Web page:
By running a Like and Share campaign you are essentially promoting Facebook spam. That is essentially why Facebook disapproves of them. They are interested in maintaining a level relevance in the content that is shown in a person’s newsfeed. After all, Facebook wouldn’t be the largest, most used social media site in the world if everyone had a poor experience while on the site. Not only is it faux pas to promote spam posts through “like and share” bait posts (that’s Facebook’s term not mine) but it can actually harm your organic reach in the long term. Here’s an excerpt taken from Facebook’s Newsfeed FYI blog , “Publishers who are frequently and intentionally creating feed spam will see their distribution decrease over the next few months. We’re making these changes to ensure that feed spam content does not drown out the content that people really want to see on Facebook from the friends and Pages they care about.” So although you may see an instant increase in your organic reach, you may be causing your business page more harm than good in the long run. (HINT: Daily posts filled with awesome content do wonders for organic reach. Just ask some of our happy clients!)
So next you need to ask yourself, how does this campaign align with my business goals? What is the best outcome I can receive from running this campaign and is there a better way the achieve these goals? This is important. This is actually one of the first things you should be asking yourself when starting a new marketing campaign.
What do likes account for any ways? You can't keep the lights on with likes. Likes don't pay the bills. Money does. Revenue does. And that is why a campaign's focus should always be based around that metric. Facebook has actually become tired of all the focus on businesses trying to attain likes and has recently started experimenting with eliminating the total number of likes from pages – not deleting them, but not displaying them, either. Some users and pages may find that those likes aren’t showing up anymore – and whether or not Facebook makes this permanent, it says a lot about their attitude toward likes.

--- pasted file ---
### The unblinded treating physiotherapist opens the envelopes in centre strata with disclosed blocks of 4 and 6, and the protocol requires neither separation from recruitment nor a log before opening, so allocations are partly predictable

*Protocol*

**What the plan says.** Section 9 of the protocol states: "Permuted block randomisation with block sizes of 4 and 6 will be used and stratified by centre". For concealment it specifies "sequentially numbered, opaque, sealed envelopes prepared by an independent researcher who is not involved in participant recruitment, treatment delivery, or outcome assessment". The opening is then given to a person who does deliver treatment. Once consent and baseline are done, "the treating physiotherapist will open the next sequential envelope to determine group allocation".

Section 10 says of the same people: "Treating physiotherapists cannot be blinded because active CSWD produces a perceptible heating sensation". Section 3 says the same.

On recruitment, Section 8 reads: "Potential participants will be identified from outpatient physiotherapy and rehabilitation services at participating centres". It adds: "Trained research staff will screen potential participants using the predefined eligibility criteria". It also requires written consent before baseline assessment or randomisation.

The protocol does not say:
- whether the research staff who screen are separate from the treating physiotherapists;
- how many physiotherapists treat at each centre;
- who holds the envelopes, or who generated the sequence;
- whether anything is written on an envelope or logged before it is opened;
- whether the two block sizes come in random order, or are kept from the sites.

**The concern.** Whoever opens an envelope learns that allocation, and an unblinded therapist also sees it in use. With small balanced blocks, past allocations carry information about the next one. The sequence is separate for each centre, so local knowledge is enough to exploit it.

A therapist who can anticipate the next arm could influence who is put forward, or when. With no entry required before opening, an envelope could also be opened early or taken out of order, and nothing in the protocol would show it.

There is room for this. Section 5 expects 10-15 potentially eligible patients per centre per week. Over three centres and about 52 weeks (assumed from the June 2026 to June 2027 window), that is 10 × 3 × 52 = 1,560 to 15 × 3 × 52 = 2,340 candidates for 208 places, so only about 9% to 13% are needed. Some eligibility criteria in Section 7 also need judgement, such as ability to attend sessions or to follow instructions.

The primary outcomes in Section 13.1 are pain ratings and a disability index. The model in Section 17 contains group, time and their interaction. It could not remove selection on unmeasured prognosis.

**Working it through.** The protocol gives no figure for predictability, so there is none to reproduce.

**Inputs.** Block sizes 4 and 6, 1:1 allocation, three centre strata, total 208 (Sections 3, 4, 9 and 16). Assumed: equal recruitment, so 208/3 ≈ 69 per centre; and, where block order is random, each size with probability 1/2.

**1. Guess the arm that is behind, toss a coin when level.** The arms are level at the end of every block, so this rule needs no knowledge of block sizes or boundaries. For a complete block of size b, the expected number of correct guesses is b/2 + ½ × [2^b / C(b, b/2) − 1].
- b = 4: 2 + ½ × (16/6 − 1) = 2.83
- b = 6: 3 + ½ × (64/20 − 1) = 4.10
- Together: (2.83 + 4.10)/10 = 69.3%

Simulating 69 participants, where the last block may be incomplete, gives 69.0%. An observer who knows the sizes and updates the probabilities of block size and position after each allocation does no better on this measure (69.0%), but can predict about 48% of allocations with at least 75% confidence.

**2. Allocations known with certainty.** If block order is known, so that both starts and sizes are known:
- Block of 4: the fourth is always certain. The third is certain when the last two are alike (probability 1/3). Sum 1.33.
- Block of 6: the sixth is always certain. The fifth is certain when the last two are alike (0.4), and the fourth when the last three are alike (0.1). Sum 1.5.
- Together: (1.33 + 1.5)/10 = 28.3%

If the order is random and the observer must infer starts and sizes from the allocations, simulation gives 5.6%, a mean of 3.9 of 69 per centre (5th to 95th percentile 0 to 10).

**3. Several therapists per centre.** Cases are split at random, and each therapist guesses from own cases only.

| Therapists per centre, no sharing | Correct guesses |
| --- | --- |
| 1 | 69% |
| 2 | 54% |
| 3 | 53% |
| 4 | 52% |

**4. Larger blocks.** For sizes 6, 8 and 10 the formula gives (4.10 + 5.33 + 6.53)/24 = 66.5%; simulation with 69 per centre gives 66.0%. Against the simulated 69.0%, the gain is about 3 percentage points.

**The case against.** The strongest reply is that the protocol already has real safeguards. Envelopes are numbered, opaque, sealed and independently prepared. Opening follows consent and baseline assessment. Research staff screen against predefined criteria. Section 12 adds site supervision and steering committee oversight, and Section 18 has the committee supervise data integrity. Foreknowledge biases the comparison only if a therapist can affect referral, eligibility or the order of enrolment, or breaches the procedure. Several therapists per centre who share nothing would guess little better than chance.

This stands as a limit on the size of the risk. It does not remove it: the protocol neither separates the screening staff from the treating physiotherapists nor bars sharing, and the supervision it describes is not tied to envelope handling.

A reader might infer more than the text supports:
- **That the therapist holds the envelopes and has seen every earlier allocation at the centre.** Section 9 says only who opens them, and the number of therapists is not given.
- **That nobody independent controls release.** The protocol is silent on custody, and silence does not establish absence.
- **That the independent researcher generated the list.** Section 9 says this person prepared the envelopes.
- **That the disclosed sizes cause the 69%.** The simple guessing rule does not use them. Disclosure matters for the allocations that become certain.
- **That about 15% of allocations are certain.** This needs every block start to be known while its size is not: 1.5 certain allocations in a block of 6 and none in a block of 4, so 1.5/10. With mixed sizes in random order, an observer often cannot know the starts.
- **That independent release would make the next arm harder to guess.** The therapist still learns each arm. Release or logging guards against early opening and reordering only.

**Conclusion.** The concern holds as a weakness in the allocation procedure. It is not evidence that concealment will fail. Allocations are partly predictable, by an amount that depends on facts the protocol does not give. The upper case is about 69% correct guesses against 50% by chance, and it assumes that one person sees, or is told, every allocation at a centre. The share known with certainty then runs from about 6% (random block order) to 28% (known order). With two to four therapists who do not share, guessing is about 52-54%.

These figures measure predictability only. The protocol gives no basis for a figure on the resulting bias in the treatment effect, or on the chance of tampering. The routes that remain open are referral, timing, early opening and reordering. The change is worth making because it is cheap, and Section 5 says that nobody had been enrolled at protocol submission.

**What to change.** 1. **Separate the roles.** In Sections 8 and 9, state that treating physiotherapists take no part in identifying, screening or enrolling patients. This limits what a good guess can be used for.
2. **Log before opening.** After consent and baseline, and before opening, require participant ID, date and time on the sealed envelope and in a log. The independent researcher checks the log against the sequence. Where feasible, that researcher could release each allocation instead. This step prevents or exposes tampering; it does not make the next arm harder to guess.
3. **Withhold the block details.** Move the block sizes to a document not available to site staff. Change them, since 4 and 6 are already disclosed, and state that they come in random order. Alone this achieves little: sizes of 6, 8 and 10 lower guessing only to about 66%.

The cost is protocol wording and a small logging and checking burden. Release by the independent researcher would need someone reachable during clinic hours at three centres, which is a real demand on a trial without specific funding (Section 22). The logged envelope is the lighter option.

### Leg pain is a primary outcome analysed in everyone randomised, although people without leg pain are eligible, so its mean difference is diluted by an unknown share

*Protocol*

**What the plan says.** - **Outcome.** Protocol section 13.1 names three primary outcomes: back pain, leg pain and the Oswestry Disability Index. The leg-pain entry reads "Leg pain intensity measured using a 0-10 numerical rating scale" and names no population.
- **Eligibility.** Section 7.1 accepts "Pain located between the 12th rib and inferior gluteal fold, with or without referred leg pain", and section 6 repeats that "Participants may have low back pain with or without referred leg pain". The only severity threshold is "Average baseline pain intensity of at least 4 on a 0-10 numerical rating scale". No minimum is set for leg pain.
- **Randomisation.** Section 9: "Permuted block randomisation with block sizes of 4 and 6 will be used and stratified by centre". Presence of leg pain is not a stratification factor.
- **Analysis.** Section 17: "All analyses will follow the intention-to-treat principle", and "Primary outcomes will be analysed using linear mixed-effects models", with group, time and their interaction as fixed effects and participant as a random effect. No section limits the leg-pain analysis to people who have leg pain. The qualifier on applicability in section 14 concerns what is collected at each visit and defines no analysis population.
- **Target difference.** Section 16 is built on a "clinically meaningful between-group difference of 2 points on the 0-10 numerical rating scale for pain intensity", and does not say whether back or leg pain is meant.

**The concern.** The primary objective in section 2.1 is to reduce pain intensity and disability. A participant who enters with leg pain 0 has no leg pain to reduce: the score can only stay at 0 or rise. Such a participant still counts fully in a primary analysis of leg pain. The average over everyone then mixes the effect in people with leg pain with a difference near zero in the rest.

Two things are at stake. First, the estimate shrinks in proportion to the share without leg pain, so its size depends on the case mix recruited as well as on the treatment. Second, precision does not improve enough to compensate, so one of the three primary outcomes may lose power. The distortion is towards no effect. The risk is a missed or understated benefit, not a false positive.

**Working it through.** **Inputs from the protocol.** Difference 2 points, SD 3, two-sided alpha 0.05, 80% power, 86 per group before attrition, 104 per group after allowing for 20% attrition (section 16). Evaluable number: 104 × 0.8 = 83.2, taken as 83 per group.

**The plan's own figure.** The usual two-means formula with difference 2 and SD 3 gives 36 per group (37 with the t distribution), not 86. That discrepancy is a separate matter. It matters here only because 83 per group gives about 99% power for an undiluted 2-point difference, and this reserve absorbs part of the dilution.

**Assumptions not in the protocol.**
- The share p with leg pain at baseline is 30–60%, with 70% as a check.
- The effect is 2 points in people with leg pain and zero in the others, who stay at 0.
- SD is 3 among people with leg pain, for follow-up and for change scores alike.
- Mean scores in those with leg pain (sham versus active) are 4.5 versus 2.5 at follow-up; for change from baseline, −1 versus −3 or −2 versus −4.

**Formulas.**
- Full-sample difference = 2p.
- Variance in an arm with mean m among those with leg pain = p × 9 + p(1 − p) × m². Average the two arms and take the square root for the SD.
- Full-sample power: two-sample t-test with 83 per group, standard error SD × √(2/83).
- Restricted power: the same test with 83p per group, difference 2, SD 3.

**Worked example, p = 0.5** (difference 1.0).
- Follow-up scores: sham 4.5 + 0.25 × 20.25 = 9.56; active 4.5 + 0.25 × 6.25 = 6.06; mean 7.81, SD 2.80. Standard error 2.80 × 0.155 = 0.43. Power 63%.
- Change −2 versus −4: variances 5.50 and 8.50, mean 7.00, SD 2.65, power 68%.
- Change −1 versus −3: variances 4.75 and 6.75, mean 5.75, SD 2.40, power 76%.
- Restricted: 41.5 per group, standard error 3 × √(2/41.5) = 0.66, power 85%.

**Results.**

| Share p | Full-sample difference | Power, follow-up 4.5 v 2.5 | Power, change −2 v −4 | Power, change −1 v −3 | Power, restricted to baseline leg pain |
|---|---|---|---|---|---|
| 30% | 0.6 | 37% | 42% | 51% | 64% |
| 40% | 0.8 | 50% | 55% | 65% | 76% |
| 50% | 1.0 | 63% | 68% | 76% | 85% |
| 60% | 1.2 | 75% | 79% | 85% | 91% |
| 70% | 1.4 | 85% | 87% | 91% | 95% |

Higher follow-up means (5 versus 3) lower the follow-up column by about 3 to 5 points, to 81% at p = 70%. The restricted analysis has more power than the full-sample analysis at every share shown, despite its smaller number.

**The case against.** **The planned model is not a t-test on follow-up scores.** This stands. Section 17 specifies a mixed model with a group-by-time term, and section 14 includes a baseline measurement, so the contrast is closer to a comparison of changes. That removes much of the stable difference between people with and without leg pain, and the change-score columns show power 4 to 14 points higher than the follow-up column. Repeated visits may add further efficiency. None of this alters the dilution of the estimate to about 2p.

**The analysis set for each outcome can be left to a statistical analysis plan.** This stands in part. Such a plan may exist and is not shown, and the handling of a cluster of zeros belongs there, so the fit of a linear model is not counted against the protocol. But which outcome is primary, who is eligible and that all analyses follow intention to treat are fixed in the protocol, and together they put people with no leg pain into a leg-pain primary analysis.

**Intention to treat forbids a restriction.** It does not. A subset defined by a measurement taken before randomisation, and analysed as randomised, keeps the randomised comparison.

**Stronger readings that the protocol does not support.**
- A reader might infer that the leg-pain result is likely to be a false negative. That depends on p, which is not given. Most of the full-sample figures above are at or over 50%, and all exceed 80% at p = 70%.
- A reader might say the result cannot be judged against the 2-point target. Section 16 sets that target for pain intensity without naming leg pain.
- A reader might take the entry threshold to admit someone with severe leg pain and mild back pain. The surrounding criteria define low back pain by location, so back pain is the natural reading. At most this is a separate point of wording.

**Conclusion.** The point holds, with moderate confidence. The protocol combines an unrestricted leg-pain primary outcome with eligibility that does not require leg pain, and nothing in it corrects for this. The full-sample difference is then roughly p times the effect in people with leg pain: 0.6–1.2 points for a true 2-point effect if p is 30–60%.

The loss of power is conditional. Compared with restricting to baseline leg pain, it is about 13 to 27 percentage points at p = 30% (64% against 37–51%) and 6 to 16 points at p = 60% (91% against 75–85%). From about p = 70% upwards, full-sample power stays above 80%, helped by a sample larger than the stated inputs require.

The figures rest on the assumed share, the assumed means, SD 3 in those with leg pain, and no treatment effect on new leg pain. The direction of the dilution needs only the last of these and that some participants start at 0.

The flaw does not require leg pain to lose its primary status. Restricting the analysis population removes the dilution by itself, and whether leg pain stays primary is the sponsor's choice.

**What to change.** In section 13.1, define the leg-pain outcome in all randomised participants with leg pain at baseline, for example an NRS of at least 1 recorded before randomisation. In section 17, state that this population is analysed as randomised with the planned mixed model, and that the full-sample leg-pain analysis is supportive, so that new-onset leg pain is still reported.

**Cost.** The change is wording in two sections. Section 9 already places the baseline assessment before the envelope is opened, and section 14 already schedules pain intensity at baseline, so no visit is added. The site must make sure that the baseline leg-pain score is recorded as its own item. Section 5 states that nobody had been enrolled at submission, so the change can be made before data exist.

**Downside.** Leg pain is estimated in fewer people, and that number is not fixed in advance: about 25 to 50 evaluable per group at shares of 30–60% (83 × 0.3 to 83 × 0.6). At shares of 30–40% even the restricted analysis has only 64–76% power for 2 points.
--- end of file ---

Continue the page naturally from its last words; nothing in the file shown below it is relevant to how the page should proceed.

But... but what about brand awareness?!?! Yes, you may see an increase in the awareness of your brand but there are so many more effective ways to attain long term brand awareness. The likelihood of you staying top of mind after the contest is done is quite small. (And again, we should remember back to the previous point that if your Like and Share campaigns will actually hurt your organic reach in the long run, then is there any real long term brand awareness benefits?)
Last but not least (and to me the most important point is), with a Like and Share campaign you are not attaining new leads or prospects. You need these in order to convert them into sales. Once a Like and Share campaign is done that's it. You may have new likes but even some of those likes will drop off as soon as the contest is over. What your business really needs are leads, new customers and repeat customers.
So am I totally against running giveaway contests? No, I’m not. The team at Jeronamo Solutions runs contests for our clients all the time. The main thing we try to do is run a contest with purpose. We run them with intent so that when the campaign is over we can have tangible results that our clients can be proud of.
Interested in running a social media contest or campaign? Schedule a consultation and let’s get a brainstorming session started.